Wednesday, October 20, 2010

The Gift That Keeps On Giving

Date: October 20, 1974:  "You have a son."

And indeed we did. This tiny baby covered with blond hair was a gift just waiting to be opened. His journey was indeed my own.

I remember when my son was in the third grade. Across the desk sat his teacher telling me that my son was different. He seemed to watch what was happening on the playground instead of diving into the fray. He was quiet and reserved. Yes, indeed he was. My son was an artist, an observer, a creative spirit. His teacher was an idiot.

Not until recently have schools begun to encourage children to find their own voices. Luckily my son lived in a home where the arts were a way of life, and his mother and stepfather understood his gift. Instead of encouraging my son to be proud of his gifts, his teacher saw him not fitting in.

In my childhood, children were herded through school with all children treated the same. Those who were artistic were dragged along and ignored. Those who were athletic were cheered. I couldn't find my place at home or at school, because no one recognized those with a different voice. I didn't know I had my own.

Once my son found his, he grabbed hold of what he loved and fought for it. He struggled for his music. He honed his gift. He said, "I can." And did. James began singing lessons in middle school and has gone on to perform on stage all over the United States. He did it for his love of music. He did it because it was a voice inside of him that needed to be expressed. Now he is writing music and a musical stretching his wings once more. The struggle will still be ahead of him, but he can do nothing to stop this voice inside.

You know that doorman who stands by the door at all times waiting for guests moving to and fro? Well, parents and grandparents, that person is us. That door is sometimes difficult for a child to open. We can do that for them. We can present opportunities. We can listen. We can give them the tools to find their voices. We can support and encourage. Their journey is also ours. We can open the door without judgment. We can help with the 'luggage".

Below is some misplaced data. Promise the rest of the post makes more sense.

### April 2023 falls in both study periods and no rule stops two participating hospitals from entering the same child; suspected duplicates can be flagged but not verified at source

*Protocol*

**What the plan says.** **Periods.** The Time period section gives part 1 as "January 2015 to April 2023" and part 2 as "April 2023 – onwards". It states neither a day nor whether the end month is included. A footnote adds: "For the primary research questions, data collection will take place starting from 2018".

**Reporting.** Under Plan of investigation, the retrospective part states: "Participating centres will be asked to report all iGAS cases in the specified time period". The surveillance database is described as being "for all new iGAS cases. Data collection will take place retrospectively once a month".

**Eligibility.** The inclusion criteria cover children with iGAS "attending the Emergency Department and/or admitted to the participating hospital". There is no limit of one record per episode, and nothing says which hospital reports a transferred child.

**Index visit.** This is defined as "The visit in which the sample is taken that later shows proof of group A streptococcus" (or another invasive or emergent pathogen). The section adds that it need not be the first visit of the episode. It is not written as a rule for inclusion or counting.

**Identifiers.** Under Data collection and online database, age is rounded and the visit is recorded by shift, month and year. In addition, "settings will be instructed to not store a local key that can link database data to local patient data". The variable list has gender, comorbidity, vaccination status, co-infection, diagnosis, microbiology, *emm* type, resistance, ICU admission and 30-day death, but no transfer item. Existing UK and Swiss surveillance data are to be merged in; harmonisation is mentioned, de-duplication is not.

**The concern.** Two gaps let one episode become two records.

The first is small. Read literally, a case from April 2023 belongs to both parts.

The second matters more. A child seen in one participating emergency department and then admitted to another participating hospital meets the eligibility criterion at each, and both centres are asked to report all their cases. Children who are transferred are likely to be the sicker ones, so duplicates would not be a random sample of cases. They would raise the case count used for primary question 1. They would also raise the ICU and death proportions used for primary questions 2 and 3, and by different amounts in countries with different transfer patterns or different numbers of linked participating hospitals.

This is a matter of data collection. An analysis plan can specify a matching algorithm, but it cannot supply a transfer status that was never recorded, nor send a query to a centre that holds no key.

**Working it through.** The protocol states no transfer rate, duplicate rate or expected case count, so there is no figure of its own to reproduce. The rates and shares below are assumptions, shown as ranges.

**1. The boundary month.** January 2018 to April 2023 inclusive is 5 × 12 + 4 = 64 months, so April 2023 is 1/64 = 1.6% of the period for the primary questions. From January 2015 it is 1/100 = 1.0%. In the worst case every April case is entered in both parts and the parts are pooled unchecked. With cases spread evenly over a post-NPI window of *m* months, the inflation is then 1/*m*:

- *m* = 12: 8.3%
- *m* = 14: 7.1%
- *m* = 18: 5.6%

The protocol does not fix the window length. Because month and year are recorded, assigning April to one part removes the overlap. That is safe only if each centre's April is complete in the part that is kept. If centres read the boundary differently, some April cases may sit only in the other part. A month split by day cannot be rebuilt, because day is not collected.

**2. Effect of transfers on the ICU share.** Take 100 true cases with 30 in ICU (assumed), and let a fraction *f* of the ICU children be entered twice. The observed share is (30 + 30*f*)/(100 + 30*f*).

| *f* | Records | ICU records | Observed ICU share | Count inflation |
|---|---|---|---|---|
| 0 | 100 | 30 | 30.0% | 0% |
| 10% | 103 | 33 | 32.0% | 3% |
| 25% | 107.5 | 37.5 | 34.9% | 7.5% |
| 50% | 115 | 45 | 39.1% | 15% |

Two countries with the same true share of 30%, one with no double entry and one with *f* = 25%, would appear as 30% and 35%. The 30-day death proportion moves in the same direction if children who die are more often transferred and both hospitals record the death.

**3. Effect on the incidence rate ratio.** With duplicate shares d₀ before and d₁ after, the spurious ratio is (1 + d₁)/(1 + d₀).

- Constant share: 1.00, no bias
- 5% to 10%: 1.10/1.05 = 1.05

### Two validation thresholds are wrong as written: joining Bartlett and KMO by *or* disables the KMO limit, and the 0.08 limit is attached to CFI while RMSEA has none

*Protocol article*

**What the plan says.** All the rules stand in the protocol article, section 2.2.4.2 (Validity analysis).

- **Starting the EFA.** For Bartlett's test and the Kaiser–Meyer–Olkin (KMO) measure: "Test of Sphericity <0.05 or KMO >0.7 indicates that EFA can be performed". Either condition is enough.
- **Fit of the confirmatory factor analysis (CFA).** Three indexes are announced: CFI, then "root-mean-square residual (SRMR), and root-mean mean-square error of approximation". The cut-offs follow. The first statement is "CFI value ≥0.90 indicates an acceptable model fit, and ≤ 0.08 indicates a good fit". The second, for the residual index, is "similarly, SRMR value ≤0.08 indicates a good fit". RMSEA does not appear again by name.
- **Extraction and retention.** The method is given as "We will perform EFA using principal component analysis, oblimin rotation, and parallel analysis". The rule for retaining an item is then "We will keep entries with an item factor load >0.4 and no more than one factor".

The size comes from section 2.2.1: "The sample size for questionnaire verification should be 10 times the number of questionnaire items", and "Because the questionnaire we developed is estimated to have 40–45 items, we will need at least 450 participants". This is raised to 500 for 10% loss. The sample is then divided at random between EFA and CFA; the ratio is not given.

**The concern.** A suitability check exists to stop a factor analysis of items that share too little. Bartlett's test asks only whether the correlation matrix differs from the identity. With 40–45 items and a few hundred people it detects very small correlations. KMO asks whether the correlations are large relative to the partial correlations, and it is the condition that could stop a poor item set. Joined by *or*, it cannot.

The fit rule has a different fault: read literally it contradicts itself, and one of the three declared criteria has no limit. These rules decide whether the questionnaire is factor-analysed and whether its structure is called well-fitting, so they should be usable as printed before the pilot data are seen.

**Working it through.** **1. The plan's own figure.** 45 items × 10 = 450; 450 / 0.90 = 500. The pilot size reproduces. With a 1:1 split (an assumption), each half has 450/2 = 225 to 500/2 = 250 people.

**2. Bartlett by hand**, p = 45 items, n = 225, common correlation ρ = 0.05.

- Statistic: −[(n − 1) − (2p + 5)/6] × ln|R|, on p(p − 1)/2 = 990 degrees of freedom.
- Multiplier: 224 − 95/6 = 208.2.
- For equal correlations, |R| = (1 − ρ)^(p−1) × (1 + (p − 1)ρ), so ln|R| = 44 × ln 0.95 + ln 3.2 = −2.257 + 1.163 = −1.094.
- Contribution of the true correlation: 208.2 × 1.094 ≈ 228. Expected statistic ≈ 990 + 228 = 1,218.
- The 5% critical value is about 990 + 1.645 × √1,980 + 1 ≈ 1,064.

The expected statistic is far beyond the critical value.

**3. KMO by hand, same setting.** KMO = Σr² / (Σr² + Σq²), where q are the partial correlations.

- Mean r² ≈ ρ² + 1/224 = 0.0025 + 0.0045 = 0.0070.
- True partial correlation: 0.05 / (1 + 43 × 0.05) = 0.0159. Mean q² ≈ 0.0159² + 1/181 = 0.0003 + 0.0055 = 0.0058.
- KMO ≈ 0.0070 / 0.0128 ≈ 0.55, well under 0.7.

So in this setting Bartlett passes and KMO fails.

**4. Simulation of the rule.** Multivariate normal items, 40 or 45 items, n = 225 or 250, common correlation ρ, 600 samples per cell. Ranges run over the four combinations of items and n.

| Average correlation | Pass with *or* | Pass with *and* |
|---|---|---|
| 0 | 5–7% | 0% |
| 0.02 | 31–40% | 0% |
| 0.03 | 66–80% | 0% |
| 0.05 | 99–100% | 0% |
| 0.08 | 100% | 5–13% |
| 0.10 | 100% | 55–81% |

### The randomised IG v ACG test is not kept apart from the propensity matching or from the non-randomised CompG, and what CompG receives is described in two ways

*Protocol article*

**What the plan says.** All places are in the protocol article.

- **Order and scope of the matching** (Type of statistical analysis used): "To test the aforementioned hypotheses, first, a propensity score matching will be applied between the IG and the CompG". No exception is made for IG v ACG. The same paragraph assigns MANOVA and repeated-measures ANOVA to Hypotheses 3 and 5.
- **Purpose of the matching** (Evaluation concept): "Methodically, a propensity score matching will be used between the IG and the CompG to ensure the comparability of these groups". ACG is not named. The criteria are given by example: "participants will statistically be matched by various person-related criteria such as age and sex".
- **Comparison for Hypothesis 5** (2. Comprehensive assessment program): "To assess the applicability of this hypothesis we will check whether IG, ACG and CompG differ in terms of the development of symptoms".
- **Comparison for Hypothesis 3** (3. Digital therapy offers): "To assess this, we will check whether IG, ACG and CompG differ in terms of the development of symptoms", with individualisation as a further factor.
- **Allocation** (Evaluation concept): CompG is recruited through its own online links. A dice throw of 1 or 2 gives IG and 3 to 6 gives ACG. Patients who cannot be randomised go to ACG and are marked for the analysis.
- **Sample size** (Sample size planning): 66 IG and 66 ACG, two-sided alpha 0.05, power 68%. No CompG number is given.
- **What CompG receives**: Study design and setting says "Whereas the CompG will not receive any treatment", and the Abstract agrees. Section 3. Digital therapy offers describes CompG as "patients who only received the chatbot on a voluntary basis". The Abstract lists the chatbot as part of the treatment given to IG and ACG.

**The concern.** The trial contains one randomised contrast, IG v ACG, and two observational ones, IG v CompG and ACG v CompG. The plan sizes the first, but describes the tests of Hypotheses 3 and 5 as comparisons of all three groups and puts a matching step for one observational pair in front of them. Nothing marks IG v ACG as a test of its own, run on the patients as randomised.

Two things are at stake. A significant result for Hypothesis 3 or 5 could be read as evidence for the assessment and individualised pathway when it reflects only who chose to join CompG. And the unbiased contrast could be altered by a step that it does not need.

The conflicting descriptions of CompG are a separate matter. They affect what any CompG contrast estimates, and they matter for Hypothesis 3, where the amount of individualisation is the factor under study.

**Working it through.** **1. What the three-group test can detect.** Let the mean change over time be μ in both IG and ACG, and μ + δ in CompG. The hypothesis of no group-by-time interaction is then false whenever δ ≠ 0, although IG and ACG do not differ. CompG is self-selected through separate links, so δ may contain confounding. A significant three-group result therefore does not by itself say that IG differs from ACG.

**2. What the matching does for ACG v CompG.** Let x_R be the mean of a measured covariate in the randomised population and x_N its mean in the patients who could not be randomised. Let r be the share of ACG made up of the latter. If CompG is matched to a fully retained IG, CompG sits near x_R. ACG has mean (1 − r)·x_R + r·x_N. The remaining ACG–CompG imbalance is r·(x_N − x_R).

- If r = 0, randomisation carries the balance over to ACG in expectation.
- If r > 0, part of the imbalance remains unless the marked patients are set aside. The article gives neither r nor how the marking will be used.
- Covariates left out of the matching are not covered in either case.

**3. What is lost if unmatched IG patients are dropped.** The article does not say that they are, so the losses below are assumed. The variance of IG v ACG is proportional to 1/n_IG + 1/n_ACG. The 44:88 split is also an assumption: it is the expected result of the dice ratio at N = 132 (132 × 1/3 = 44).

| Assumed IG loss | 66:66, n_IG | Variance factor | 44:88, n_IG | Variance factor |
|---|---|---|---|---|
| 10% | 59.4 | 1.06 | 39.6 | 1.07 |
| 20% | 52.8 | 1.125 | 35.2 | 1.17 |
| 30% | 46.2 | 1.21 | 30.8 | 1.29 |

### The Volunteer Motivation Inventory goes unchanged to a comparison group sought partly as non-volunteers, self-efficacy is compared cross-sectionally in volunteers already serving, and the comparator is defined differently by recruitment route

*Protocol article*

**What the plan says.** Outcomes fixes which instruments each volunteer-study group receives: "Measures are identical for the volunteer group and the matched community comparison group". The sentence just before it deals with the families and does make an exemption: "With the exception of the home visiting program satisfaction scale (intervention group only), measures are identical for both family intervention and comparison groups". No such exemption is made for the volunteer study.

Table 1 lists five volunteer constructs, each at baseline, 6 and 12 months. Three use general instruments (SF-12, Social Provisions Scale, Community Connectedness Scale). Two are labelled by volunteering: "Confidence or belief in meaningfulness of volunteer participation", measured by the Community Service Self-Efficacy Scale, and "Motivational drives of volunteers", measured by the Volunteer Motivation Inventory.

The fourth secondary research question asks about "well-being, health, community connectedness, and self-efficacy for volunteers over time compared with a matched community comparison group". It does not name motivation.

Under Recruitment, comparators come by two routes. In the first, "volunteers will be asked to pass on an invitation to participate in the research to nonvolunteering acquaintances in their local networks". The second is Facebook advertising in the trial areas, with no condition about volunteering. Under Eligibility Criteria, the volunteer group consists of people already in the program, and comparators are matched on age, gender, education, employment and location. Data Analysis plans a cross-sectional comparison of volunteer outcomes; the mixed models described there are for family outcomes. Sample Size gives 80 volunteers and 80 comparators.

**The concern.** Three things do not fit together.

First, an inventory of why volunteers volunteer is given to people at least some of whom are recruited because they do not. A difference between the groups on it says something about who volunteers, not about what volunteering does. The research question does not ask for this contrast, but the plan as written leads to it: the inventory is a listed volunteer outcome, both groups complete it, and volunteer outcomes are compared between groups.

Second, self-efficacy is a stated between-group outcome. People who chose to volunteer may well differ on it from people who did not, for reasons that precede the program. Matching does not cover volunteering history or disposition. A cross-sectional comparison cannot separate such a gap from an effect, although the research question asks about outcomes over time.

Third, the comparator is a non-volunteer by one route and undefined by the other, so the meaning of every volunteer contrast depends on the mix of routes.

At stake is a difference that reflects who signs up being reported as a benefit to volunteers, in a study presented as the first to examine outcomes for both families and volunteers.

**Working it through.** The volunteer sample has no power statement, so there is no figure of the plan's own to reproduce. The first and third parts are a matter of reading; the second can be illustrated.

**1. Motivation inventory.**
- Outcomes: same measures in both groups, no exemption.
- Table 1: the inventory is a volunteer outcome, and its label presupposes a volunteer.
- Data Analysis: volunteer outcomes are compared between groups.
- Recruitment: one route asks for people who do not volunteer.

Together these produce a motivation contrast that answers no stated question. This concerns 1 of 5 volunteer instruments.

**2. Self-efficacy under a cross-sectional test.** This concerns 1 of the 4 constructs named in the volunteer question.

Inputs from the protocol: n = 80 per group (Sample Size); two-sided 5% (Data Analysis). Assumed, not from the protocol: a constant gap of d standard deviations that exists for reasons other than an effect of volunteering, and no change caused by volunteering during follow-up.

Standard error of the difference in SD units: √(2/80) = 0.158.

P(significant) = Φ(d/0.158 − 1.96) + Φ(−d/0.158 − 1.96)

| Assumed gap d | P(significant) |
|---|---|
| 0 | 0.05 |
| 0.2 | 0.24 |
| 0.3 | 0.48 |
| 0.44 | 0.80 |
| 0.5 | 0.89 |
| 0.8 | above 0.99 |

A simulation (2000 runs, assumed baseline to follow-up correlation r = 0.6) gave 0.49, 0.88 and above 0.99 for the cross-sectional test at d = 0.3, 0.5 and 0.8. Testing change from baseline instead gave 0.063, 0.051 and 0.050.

Today is my son's birthday. The last thirty-six years have seen a quiet boy evolve into a handsome, talented man who lived his dream. A man who has touched people with his beautiful voice. A man whose gift lead him to find his wife on a national tour. A man who was a gift the day he was born and has been one that keeps on giving.

On October 20, 1974, my live became richer.

2 comments:

  1. What a eloquent post! Thank goodness that your son was born into an understanding home that nurtured his gifts instead of trying to make him fit the elusive "norm."

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  2. Thanks, Susan. Too many children are bullied and teased for being different. I wish we lived in a world that embraced individualism.

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